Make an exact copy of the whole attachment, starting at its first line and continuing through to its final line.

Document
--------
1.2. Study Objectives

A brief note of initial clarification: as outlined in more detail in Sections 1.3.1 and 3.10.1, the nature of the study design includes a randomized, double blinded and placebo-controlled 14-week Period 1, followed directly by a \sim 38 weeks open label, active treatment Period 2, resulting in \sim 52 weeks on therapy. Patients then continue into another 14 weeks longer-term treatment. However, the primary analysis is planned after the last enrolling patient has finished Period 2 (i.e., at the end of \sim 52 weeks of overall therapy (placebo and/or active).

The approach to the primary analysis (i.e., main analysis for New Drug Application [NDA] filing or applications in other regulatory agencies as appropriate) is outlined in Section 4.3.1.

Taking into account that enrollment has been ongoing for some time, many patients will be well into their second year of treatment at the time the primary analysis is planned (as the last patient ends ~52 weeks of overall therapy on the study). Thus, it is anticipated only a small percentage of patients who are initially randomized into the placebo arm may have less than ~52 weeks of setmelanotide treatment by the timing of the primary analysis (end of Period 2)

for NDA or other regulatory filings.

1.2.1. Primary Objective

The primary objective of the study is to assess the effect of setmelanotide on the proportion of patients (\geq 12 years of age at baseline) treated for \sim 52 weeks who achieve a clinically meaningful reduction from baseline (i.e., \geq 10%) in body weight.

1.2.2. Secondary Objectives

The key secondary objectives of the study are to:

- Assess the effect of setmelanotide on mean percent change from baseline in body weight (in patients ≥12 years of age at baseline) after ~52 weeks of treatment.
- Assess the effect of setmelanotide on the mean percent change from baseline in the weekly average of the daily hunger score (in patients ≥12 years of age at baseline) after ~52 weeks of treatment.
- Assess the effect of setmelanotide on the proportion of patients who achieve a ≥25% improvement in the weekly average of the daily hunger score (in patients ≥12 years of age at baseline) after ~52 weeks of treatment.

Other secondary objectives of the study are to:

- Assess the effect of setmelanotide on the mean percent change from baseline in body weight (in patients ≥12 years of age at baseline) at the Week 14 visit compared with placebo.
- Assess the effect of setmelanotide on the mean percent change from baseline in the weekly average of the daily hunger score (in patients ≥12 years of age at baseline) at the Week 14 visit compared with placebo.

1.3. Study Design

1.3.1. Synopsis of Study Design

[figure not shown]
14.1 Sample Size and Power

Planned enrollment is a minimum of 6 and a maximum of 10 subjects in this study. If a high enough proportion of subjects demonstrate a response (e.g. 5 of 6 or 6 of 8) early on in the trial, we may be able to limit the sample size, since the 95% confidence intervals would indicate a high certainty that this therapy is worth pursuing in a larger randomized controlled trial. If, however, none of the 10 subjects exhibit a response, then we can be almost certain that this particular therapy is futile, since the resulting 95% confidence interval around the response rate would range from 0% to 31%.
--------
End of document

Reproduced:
1.2. Study Objectives

A brief note of initial clarification: as outlined in more detail in Sections 1.3.1 and 3.10.1, the nature of the study design includes a randomized, double blinded and placebo-controlled 14-week Period 1, followed directly by a \sim 38 weeks open label, active treatment Period 2, resulting in \sim 52 weeks on therapy. Patients then continue into another 14 weeks longer-term treatment. However, the primary analysis is planned after the last enrolling patient has finished Period 2 (i.e., at the end of \sim 52 weeks of overall therapy (placebo and/or active).

The approach to the primary analysis (i.e., main analysis for New Drug Application [NDA] filing or applications in other regulatory agencies as appropriate) is outlined in Section 4.3.1.

Taking into account that enrollment has been ongoing for some time, many patients will be well into their second year of treatment at the time the primary analysis is planned (as the last patient ends ~52 weeks of overall therapy on the study). Thus, it is anticipated only a small percentage of patients who are initially randomized into the placebo arm may have less than ~52 weeks of setmelanotide treatment by the timing of the primary analysis (end of Period 2)

for NDA or other regulatory filings.

1.2.1. Primary Objective

The primary objective of the study is to assess the effect of setmelanotide on the proportion of patients (\geq 12 years of age at baseline) treated for \sim 52 weeks who achieve a clinically meaningful reduction from baseline (i.e., \geq 10%) in body weight.

1.2.2. Secondary Objectives

The key secondary objectives of the study are to:

- Assess the effect of setmelanotide on mean percent change from baseline in body weight (in patients ≥12 years of age at baseline) after ~52 weeks of treatment.
- Assess the effect of setmelanotide on the mean percent change from baseline in the weekly average of the daily hunger score (in patients ≥12 years of age at baseline) after ~52 weeks of treatment.
- Assess the effect of setmelanotide on the proportion of patients who achieve a ≥25% improvement in the weekly average of the daily hunger score (in patients ≥12 years of age at baseline) after ~52 weeks of treatment.

Other secondary objectives of the study are to:

- Assess the effect of setmelanotide on the mean percent change from baseline in body weight (in patients ≥12 years of age at baseline) at the Week 14 visit compared with placebo.
- Assess the effect of setmelanotide on the mean percent change from baseline in the weekly average of the daily hunger score (in patients ≥12 years of age at baseline) at the Week 14 visit compared with placebo.

1.3. Study Design

1.3.1. Synopsis of Study Design

[figure not shown]
14.1 Sample Size and Power

Planned enrollment is a minimum of 6 and a maximum of 10 subjects in this study. If a high enough proportion of subjects demonstrate a response (e.g. 5 of 6 or 6 of 8) early on in the trial, we may be able to limit the sample size, since the 95% confidence intervals would indicate a high certainty that this therapy is worth pursuing in a larger randomized controlled trial. If, however, none of the 10 subjects exhibit a response, then we can be almost certain that this particular therapy is futile, since the resulting 95% confidence interval around the response rate would range from 0% to 31%.